The role of the tribes in this regard revolves around imposing a different reality which the SDF did not plan for the region. It has worked to form groups under its authority within the SDF, through which it can be said that it has been able to impose its aims. It has also prevented the SDF'S attempts to conscript women into military camps through democratic slogans and otherwise, and has worked to control this as a conservative society.
The tribes have also worked secretly to organize themselves as entities able to undermine SDF rule, with the evidence of that being the mass demonstrations and major strikes in the city and the calls for accountability for killings, as well as demands to expel the SDF from the city and hand over its administration to Arabs and the tribes, after two young men were killed under torture by SDF intelligence at the beginning of the year.
The tribes impose their say
The tribes’ uprising began after a number of actions, most notably compulsory conscription and the killing of two young men after they were imprisoned, as well as an attempt to blur the Arab character of the city by giving PYD people control over most of the city’s institutions.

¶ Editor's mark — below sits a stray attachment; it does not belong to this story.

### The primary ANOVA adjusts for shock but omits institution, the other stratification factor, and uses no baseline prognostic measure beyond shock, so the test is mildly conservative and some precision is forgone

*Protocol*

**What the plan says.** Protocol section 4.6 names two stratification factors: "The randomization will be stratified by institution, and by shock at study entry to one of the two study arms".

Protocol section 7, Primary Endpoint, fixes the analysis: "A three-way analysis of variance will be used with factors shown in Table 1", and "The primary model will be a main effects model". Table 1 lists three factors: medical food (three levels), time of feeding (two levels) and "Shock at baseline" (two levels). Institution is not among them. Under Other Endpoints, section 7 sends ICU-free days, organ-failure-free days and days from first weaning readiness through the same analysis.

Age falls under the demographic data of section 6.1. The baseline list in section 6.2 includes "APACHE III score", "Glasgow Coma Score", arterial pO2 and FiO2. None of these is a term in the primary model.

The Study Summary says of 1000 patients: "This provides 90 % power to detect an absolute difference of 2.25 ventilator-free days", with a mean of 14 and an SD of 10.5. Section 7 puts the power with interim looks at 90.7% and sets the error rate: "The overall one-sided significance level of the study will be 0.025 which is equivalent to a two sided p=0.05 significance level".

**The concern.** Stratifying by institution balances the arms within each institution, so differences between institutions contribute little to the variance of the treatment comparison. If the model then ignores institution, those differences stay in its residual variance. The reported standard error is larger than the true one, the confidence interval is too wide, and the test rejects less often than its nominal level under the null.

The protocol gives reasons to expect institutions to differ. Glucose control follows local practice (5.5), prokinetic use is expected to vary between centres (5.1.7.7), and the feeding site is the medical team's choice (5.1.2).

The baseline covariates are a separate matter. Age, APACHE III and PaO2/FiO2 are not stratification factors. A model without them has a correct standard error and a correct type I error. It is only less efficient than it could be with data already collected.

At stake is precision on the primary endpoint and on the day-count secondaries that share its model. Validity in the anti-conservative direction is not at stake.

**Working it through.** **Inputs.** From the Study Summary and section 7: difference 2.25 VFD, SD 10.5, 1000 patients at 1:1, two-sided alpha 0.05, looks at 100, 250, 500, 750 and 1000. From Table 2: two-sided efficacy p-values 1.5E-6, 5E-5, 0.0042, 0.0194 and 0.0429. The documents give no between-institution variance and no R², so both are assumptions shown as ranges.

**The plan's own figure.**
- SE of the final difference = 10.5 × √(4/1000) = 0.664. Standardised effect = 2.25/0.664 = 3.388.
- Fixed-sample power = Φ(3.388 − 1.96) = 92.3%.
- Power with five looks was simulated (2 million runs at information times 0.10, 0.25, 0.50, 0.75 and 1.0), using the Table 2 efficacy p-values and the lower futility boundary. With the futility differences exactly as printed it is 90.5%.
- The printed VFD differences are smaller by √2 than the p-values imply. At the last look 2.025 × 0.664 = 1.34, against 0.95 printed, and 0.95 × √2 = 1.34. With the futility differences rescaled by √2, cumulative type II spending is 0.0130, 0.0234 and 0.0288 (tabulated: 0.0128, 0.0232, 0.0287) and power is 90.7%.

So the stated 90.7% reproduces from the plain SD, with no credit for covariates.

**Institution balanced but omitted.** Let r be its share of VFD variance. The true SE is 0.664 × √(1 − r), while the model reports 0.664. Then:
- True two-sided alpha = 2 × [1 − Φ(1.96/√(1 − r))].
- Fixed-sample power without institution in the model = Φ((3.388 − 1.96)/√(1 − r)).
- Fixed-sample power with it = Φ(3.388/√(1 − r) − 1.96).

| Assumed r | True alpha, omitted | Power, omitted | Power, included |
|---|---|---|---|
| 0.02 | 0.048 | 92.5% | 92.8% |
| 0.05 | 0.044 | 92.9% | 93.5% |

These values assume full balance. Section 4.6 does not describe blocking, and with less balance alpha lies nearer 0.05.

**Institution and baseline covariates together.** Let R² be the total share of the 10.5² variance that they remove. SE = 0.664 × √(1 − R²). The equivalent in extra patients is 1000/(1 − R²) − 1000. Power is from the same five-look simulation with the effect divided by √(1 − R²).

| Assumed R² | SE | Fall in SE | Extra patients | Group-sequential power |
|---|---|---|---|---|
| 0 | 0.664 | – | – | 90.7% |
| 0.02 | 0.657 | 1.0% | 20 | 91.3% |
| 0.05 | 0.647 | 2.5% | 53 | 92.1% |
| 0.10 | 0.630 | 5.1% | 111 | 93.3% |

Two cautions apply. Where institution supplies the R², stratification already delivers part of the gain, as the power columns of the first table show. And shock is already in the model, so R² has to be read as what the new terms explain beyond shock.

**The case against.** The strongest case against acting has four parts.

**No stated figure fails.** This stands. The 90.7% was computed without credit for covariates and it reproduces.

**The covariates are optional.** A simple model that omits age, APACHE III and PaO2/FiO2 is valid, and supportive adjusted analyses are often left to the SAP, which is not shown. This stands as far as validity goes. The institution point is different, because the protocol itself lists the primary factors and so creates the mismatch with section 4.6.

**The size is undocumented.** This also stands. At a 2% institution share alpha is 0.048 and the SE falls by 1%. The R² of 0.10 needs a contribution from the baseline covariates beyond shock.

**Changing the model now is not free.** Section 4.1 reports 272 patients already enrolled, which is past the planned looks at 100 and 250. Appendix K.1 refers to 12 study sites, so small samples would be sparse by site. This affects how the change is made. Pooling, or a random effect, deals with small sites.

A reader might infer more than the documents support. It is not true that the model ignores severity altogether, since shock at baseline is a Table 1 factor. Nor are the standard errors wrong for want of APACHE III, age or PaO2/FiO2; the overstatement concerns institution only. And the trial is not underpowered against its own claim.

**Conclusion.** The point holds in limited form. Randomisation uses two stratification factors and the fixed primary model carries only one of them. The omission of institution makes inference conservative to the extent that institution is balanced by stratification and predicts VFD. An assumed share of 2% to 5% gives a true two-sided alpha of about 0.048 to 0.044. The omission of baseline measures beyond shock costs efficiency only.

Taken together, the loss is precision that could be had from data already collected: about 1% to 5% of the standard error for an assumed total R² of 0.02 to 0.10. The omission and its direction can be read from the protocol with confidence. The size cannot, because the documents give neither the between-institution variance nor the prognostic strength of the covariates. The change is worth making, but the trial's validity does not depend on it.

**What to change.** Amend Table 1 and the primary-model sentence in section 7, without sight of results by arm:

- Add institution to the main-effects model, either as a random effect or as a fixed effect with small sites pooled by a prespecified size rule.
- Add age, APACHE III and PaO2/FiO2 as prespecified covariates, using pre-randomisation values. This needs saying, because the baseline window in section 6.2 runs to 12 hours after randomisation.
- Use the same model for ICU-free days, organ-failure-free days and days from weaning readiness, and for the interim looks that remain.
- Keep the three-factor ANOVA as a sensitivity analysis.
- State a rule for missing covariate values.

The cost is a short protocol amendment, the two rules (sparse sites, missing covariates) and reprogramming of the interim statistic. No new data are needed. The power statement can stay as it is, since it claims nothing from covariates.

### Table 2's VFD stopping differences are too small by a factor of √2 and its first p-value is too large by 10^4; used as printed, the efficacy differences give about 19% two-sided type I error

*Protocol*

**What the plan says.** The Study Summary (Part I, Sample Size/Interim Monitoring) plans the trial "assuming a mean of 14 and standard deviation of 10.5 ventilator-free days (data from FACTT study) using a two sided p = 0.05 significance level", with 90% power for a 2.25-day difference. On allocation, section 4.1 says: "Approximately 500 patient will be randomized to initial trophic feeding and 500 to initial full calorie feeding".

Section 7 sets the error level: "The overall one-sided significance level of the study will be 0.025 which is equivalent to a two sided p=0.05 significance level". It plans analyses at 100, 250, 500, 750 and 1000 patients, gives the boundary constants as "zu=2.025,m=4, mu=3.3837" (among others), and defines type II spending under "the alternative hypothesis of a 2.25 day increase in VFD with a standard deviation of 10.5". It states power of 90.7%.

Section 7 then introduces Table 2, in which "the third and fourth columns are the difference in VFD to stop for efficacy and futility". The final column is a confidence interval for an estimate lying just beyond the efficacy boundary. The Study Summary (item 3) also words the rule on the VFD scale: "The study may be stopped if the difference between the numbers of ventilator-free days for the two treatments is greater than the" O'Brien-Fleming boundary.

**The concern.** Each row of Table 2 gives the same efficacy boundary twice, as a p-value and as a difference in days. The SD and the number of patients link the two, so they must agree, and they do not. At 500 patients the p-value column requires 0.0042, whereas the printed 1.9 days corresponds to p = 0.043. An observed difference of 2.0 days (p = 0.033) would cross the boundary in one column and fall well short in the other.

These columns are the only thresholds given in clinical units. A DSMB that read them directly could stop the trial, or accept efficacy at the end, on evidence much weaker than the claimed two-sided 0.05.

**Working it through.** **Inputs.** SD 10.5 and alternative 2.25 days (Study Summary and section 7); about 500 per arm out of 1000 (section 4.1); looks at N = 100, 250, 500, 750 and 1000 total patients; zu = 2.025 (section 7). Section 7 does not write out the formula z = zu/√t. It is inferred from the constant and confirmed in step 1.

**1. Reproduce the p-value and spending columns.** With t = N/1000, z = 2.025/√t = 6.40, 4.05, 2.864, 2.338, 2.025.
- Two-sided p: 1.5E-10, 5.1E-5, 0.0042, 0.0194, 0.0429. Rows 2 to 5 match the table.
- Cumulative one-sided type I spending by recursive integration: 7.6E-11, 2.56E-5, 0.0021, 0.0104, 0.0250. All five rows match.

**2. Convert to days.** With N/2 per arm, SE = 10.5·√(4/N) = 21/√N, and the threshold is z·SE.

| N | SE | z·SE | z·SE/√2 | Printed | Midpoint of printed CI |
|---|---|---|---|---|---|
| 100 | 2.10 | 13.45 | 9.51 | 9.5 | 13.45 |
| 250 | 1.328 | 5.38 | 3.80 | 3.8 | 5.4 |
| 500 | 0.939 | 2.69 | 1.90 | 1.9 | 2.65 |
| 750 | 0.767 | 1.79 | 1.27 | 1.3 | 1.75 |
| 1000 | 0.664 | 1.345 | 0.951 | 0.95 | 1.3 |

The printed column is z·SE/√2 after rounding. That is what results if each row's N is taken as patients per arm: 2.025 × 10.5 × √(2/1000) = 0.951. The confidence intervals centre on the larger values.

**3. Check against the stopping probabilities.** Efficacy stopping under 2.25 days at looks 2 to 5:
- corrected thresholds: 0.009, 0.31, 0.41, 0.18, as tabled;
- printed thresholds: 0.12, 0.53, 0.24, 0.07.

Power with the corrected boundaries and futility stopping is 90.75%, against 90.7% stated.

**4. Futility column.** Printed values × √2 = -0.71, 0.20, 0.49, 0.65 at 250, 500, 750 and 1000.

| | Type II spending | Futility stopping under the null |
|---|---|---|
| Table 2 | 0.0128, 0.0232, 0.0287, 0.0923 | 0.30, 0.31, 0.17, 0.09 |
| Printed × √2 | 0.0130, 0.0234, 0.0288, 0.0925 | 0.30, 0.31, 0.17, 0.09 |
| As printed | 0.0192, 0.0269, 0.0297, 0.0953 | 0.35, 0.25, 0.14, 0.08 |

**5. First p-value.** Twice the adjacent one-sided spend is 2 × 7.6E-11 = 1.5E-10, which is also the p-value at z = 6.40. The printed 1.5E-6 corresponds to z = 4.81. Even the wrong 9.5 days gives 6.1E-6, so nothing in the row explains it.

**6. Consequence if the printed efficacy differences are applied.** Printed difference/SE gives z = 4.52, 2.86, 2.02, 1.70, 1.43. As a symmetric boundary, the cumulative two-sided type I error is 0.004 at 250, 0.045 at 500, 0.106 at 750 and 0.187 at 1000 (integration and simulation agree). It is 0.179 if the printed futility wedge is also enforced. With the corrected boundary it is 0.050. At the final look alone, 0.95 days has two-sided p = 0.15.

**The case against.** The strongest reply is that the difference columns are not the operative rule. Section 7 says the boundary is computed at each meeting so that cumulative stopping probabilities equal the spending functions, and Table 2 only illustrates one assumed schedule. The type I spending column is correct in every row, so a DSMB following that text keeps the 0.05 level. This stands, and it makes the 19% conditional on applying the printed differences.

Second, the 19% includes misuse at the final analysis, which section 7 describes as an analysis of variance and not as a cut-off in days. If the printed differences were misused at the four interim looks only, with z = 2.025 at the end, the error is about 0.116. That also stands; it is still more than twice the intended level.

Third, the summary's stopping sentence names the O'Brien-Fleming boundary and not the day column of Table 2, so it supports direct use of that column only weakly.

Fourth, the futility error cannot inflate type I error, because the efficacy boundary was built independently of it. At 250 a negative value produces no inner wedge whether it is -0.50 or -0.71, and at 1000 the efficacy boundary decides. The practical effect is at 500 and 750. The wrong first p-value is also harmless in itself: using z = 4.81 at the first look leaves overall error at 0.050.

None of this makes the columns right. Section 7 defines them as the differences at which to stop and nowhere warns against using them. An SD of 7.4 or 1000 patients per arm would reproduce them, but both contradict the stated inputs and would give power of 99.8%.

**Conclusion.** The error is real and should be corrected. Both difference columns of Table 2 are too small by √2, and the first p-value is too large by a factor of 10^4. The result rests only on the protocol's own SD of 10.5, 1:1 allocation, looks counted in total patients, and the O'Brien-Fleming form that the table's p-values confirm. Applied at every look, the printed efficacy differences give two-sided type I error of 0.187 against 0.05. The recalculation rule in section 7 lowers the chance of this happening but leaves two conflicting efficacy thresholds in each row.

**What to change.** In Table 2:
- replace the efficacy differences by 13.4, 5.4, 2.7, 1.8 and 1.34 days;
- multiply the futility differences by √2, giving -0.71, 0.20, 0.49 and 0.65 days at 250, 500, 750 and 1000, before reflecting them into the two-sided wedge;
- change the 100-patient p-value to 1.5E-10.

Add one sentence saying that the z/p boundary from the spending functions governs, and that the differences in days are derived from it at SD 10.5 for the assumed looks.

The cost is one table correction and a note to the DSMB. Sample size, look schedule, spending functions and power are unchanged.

A recurring point in the history of Manbij and its tribes since the beginning of the Syrian revolution until now was the peaceful demonstrations against the forces that had controlled it — under FSA control, residents protested in order to clear the schools of the rebel groups’ bases, and at the time they were able to open a number of schools to educate their children.
With Manbij moving under Islamic State (ISIS) control, the challenge was bigger for the city’s residents. However, they confronted an encyclopedia of horror and fear, which ISIS issued to the world, with flying demonstrations in the city rejecting the killing and arbitrary executions against civilians under various pretexts and excuses. The protests have continued since the SDF took control of Manbij after a “phony war” as the people of the city describe it. The city which the FSA, ISIS and most recently the SDF have rotated control over was and still is holding peaceful protests while awaiting a future that does not seem clear.